From Broadway to the Piazza
Also see David's review of The Light in the Piazza
Though she is not yet a household name, regular New York theatergoers may instantly recognize Victoria Clark, best known for her well-received Broadway roles in such diverse works as Titanic (Alice Beane), the Matthew Broderick How to Succeed (Smitty), A Grand Night for Singing, and recent runs as Kost in Cabaret and Miss Pennywise in Urinetown. The splendid actress/singer has come to Seattle in a most intriguing project, the world premiere production of Adam Guettel and Craig Lucas' The Light in the Piazza, opening this week at Intiman Theatre, in a co-production with Chicago's Goodman Theatre.
Arriving for our interview a scant few moments late, direct from a meeting with Guettel who has just handed her a massive new song to learn, Victoria is a warmly accessible person who clearly loves what she does, and seems confident, yet humbled by the task of creating her newest character.
David-Edward Hughes: Thank you for sparing a half hour to visit with Talkin' Broadway, at a time when you might clearly prefer to be hold up somewhere running lines and learning new songs.
Victoria Clark: It's crazy right now! I'm propping my eyelids open.
DH: I've admired your work greatly, and seen you a lot in New York, from Grand Night to Titanic to How to Succeed - I just love that show, and the role of Smitty. You really were so perfect for it.
VC: Smitty's a great part. That was fun because I was the set-up girl for that. I've been so lucky because sometimes I'm the set-up and sometimes I'm the punchline girl, and in that particular thing would just set-up Megan Mullally and Matthew all the time. I had a lot of fun perfecting that and I realized that the straighter and dryer I was the better we all did. I realized then that comedy was a three-way thing, a triangle between the straight man, the punchline and the audience. I've had a lot of chances to do both, and I've been really lucky.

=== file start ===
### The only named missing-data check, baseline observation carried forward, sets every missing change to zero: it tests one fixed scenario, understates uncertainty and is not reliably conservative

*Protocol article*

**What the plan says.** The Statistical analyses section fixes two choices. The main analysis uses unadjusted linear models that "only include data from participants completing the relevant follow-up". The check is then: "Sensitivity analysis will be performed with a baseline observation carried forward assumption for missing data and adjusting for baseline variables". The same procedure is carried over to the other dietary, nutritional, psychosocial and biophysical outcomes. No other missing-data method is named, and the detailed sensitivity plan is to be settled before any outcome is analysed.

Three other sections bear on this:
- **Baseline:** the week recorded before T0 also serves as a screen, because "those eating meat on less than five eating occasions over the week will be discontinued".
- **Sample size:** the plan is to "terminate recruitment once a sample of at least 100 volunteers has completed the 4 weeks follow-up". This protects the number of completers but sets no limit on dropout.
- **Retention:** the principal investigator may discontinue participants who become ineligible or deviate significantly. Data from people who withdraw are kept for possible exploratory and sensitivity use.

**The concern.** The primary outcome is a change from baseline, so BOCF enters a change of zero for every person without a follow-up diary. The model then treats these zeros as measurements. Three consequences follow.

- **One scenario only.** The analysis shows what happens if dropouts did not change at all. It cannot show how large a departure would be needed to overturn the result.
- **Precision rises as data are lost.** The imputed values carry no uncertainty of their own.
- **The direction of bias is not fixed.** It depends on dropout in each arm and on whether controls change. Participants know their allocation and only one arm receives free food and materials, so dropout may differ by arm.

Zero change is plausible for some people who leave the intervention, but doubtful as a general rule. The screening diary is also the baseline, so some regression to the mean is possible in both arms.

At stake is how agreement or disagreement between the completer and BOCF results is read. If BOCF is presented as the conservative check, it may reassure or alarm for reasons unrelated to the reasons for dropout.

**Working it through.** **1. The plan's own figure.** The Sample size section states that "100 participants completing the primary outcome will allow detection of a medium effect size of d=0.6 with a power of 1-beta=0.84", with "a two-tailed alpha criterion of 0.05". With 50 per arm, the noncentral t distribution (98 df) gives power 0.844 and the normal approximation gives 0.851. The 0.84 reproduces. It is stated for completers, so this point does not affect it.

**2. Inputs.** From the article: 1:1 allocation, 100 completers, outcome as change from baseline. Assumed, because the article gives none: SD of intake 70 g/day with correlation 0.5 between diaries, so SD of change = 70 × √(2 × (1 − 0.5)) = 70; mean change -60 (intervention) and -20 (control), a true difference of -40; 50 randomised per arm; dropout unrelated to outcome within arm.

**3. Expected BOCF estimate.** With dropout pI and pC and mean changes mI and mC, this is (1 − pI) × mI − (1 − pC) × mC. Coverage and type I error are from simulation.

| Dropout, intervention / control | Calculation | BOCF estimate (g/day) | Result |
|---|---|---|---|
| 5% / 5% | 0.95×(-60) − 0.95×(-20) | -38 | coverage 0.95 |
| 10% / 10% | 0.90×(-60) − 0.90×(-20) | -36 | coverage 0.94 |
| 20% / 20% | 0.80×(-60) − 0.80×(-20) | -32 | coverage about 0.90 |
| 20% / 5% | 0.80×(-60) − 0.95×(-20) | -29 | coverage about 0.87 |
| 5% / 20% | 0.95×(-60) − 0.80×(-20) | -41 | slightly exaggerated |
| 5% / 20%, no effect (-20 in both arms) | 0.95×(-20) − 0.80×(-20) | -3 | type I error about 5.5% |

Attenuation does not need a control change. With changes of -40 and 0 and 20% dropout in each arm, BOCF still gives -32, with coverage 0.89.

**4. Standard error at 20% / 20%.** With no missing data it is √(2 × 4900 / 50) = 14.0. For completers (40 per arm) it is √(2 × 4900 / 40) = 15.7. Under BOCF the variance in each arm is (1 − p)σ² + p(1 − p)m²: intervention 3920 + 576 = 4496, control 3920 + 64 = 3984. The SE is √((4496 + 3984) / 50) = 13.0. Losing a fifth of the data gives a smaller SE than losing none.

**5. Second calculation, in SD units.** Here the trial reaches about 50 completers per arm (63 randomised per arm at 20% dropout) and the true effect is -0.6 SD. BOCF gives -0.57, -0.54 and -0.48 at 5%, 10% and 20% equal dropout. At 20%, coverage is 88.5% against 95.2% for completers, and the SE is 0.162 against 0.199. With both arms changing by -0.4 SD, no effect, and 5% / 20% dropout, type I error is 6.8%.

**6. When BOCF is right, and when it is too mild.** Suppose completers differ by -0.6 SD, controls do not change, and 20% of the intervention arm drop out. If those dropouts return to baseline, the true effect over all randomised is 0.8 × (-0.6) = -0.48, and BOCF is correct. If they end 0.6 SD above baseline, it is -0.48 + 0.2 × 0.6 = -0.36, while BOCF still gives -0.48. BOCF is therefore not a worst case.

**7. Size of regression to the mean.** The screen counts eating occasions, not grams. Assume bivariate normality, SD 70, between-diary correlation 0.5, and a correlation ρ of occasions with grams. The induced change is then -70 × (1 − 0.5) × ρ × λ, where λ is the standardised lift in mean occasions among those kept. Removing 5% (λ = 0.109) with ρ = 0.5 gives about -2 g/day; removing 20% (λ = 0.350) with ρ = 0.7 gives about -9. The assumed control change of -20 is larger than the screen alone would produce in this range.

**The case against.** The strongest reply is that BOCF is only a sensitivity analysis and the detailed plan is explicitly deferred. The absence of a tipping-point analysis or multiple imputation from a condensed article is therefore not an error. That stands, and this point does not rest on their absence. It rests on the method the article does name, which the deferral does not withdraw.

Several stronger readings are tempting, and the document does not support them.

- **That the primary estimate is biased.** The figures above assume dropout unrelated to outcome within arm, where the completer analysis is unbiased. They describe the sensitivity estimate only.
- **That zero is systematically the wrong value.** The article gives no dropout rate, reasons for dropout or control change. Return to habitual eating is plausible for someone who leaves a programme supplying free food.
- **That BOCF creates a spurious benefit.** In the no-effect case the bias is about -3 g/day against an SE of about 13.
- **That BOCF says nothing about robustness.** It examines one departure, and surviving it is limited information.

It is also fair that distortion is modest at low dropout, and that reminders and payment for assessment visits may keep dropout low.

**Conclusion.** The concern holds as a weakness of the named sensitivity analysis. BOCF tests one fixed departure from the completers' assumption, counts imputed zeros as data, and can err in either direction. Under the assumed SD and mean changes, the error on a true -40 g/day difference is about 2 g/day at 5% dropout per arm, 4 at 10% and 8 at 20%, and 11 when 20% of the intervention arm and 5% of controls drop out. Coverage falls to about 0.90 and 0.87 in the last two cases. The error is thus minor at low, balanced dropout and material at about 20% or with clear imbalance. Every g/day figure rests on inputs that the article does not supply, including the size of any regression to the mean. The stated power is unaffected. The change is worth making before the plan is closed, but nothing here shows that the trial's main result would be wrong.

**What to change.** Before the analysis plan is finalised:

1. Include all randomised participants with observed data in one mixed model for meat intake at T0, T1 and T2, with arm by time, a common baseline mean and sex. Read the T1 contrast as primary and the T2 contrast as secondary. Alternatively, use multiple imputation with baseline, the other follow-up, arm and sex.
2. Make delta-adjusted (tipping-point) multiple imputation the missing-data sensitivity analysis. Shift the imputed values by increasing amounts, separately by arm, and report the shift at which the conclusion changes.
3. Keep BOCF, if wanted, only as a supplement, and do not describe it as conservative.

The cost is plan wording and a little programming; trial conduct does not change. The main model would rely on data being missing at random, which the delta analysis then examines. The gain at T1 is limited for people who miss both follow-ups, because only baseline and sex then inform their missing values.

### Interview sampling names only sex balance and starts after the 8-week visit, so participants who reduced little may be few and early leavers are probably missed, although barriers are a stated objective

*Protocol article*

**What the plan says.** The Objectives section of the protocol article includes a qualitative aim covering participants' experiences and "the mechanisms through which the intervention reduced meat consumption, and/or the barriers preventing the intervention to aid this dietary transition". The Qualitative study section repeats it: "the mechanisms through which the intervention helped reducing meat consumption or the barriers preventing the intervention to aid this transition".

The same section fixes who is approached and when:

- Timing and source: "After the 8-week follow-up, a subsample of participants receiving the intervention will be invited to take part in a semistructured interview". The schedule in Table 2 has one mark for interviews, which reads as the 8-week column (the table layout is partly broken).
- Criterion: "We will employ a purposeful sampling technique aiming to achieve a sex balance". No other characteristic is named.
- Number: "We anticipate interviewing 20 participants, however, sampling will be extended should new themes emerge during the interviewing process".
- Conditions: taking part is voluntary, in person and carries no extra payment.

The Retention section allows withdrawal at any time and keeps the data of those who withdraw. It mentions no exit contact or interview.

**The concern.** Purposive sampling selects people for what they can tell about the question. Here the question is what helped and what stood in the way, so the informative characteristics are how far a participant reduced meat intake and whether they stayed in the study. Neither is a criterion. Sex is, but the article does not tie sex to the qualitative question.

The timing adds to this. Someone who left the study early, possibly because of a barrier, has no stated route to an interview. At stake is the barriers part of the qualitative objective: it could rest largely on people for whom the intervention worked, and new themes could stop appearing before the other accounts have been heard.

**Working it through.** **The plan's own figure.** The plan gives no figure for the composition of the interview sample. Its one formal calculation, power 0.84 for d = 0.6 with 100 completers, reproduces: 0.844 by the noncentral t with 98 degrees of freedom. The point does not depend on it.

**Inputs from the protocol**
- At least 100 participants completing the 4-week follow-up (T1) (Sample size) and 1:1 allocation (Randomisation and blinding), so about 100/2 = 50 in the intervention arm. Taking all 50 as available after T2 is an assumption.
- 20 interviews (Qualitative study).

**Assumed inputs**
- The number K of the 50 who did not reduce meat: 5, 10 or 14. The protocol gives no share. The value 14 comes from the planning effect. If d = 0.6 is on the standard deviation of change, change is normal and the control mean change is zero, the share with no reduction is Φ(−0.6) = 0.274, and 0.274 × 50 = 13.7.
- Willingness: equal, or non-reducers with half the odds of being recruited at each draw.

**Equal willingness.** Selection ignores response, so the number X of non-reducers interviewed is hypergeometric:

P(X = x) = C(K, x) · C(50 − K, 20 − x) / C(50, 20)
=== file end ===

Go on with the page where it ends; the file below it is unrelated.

DH: How was your three-month Broadway run in Urinetown?
VC: It was great, the perfect warm-up for this. The director, brilliant John Rando, wanted me to keep going farther and farther. It was like German expressionistic, bad Mahogany acting, bad Kurt Weill. Lotte Lenya on a really bad day! And Pennywise is such a loner, so I used a lot of bad German expressionistic acting, sharp gestures and big melodramatic gestures. It was a lot different from what Nancy Opel did, and I think she's brilliant, but I didn't try to do what she did. She has her own very special and specific style, and she's very revered, and I'm at the top the list in her revering column, so I was like, I'm not going to go anywhere near that. I just took a stab in another direction, and it turned out great.
DH: Is it the case, like Craig and Adam, you've never seen the film Light in the Piazza with Olivia de Havilland?
VC: I'm not going to go anywhere near it. I'm such a mimic, and if I see something by great actors and I like it, I'll steal it. When I'm creating something I'm very, very vulnerable, and when you watch a movie you're going to see the 12th or 17th take or something, and it's very refined.
DH: The take the director thought was best.
VC: Exactly. I don't want to see anybody else's take on this. After we close, then I'll see it. What I'm baking is still in the oven. I need to feel secure in my approach to it, and not be influenced by anybody else's interpretation right now.
DH: Seeing it again recently, I was just struck by the story, the romance and the poignancy and, knowing Adam and Craig's talents, and that of the cast Craig is directing, I'm very excited to see your collective vision of it.
VC: It's very lush and romantic, but also very psychological. We're trying to figure out what it reminds us of. In a way, it kind of reminds me of Gypsy, because you're following the little girl, and then all of a sudden you're in the Mother's head. You kind of know that you're seeing it through the Mother's eyes, and then you meet the lovers, and all of a sudden you're in the Mother's head and that's really where you stay, and in that way it's kind of structured like Gypsy. You care about both of them, and it's about how the Mother is going to let go, and there is reconciliation. It's very similar! (She laughs) I don't know if anyone's drawn that conclusion except for me.
Somebody said the other day it reminded them a bit of A Little Night Music because of how beautiful the physical production is, and how dreamlike the some of the score is. But ultimately, it probably won't remind you of anything. It's unique. Adam and Craig have created something really ... I don't know ... it's stunning to be in. I can't see it, there's only one scene I'm not in! But I can tell you that it feels like a journey that we take; you are sort of eavesdropping into a very small, personal story. It's about memory, it's about all of us, and it's about relationships, and forgiveness, and letting go, and it's about redemption and grace. Which you can paint on a grand scale, or as quietly as possible. That's what we're playing with now, the scale. How do we want to paint this? Because sometimes the smallest and most detailed black and white photograph can break your heart.